AVATUS is an IP-based, modular audio mixing console system of advanced design for broadcast, theatre and live sound applications. Standard TCP/IP Ethernet network technology allows access to local or remote DSP resources and also interconnects console sections. The modular design allows total flexibility in hardware distribution and all components may be in any location, as required. All console functions may be controlled remotely from computers, tablets or other mobile devices. AVATUS is directly compatible with all major audio networking protocols, including AES67, Ravenna and Dante.
- TCP/IP-based connectivity throughout
- Compatible with all major audio networking protocols
- Console surface based on blocks of 12-channel strip modules
- Chassis sizes from 12 to 96 channel strips available• Each block comprises:
- Two 21” touch-sensitive displays (meter bridge display optional)
- 12-fader section
- 48 rotary controls
- 16 layers per channel strip
- User-definable colour illumination system for rapid identification of physical controls
- Any console section may be the master section or monitor section, as and when required
- Selectable meter characteristics and source
- Touch screen functionality may be swapped: e.g., meters nearer operator and EQ etc. in meter bridge
- Per-channel or block-wide control of channel parameters
- EQ, dynamics, delay, stereo capability on all input and output channels
- A/B inputs per channel• All console functions remotely controllable via browser application
- Redundant power supplies
- Redundant copper and optical Ethernet connectivity
The Stage Tec NEXUS routing matrix may form part of an AVATUS system; NEXUS is fully modular and can be configured with whatever mix of audio I/O formats is needed.
The Stage Tec AVATUS is a powerful and advanced IP-based audio mixing console system for use in broadcast or large-scale live music production in theatres and arenas.
The console itself offers unrivalled flexibility in user configuration. Any area of the surface may be assigned as required to be the master or monitor section and then returned to channel functionality, thus maximising the number of channel control strips for a given console size. Channel parameters such as EQ or dynamics are controlled using a per-channel bank of rotary encoders, while routing and most other channel functions are accessed through one of two 21” touchscreens. The upper touchscreen will normally act as the meter bridge, but the functions of the two screens may be exchanged: thus in performance, once the main channel settings have been made and do not need further alteration, the meters may be placed immediately in front of the operator.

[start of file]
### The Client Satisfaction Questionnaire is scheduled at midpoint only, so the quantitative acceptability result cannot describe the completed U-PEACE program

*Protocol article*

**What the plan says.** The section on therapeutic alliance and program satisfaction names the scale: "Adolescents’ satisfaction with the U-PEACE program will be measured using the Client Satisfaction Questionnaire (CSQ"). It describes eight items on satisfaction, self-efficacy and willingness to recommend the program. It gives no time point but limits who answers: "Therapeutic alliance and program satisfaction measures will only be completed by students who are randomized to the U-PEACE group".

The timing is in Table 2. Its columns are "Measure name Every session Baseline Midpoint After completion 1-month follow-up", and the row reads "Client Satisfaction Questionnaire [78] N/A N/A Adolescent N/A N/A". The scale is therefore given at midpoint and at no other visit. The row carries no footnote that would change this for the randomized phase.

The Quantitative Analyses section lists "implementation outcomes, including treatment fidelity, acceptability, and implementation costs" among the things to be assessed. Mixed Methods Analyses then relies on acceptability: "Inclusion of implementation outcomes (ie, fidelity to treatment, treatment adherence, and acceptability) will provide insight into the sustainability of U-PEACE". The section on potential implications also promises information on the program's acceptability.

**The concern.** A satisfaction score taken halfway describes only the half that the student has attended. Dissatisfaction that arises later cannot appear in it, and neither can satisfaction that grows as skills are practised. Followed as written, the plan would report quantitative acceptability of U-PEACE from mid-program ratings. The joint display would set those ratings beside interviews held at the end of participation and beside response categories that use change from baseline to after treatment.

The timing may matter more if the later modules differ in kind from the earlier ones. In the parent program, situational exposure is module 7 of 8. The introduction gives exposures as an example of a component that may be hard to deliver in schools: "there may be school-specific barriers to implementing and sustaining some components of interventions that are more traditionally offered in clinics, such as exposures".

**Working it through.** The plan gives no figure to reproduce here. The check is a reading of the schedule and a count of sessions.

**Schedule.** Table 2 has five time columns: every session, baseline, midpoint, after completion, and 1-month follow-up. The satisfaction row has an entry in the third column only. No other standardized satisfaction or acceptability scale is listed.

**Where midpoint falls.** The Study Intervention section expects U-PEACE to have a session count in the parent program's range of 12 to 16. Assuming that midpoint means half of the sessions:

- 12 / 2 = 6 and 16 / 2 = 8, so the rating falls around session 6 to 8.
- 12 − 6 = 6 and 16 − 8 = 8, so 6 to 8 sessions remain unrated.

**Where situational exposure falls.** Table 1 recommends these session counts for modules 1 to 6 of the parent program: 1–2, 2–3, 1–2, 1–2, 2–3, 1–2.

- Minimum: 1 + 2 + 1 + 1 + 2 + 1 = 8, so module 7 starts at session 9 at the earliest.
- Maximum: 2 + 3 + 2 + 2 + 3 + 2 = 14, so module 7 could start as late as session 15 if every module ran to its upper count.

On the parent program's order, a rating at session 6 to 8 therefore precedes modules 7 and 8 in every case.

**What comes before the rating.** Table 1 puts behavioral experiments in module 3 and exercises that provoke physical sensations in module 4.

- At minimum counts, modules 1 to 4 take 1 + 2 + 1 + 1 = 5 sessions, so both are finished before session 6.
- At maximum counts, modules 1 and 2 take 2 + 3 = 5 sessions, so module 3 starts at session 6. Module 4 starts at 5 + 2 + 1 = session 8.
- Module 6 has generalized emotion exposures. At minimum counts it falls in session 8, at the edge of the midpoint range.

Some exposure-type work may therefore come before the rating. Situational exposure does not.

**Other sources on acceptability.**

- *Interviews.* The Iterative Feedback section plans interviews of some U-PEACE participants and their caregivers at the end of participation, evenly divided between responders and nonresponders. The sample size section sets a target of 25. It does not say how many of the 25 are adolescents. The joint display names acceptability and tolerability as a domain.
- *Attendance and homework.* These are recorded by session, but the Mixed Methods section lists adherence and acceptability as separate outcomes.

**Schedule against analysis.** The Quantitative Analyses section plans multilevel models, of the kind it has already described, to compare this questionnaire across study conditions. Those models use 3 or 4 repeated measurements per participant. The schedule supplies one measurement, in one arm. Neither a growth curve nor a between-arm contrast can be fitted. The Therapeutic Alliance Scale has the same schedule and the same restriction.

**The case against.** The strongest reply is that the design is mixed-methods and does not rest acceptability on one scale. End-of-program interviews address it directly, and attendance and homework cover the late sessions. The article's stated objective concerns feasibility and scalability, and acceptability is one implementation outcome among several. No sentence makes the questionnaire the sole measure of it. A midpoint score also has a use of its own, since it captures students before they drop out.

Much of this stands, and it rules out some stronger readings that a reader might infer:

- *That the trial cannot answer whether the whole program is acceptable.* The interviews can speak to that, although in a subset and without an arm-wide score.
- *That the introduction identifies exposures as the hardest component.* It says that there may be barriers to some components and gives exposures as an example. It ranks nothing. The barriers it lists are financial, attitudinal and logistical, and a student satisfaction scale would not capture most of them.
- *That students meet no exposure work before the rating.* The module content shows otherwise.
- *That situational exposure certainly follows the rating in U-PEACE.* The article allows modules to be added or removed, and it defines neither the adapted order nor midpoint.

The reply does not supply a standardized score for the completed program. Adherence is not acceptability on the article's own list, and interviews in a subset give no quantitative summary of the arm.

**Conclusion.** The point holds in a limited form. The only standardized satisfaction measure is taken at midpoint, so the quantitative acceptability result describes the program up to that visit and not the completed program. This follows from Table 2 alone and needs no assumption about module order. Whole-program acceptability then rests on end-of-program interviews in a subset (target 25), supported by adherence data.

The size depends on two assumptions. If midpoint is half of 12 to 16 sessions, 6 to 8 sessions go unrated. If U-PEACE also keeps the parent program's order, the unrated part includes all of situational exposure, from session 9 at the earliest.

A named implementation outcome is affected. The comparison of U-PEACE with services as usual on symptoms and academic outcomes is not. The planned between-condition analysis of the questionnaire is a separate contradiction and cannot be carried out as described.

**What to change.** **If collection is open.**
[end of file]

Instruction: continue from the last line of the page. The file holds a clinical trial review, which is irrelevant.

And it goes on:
A particularly powerful feature of the control surface is allocation of colour illumination. The user can assign any colour to each of the console‘s various logical functions – inputs, outputs, groups, VCAs, EQ, dynamics, etc., and the faders and other controls will adopt these colours as the workflow progresses, making identification quick and simple.
AVATUS is compatible with major audio networking systems including Dante and AES67, and also with broadcast control protocols such as EmBER+, AES70, RAS, ROSS and Mosart among others. Connectivity to audio resources and between console components is entirely by TCP/IP via Ethernet, resulting in total flexibility of system topography. Multiple consoles of any size may co-exist on the network and access whatever DSP and I/O resources are required. System setup for regularly repeated yet complex tasks is rendered trivial.
A network-based system allows an audio production to be configured and/or controlled from a remote location with a browser application running on any computer or similar compatible device. For example, a major musical event can be fully line-checked on site using a tablet and subsequently mixed and produced in a studio hundreds of miles away.
Stage Tec’s reputation for maximum reliability is fully enshrined in AVATUS: redundancy of Ethernet networking via both copper and optical interfaces is provided as well as dual power supplies and optional hardware redundancy.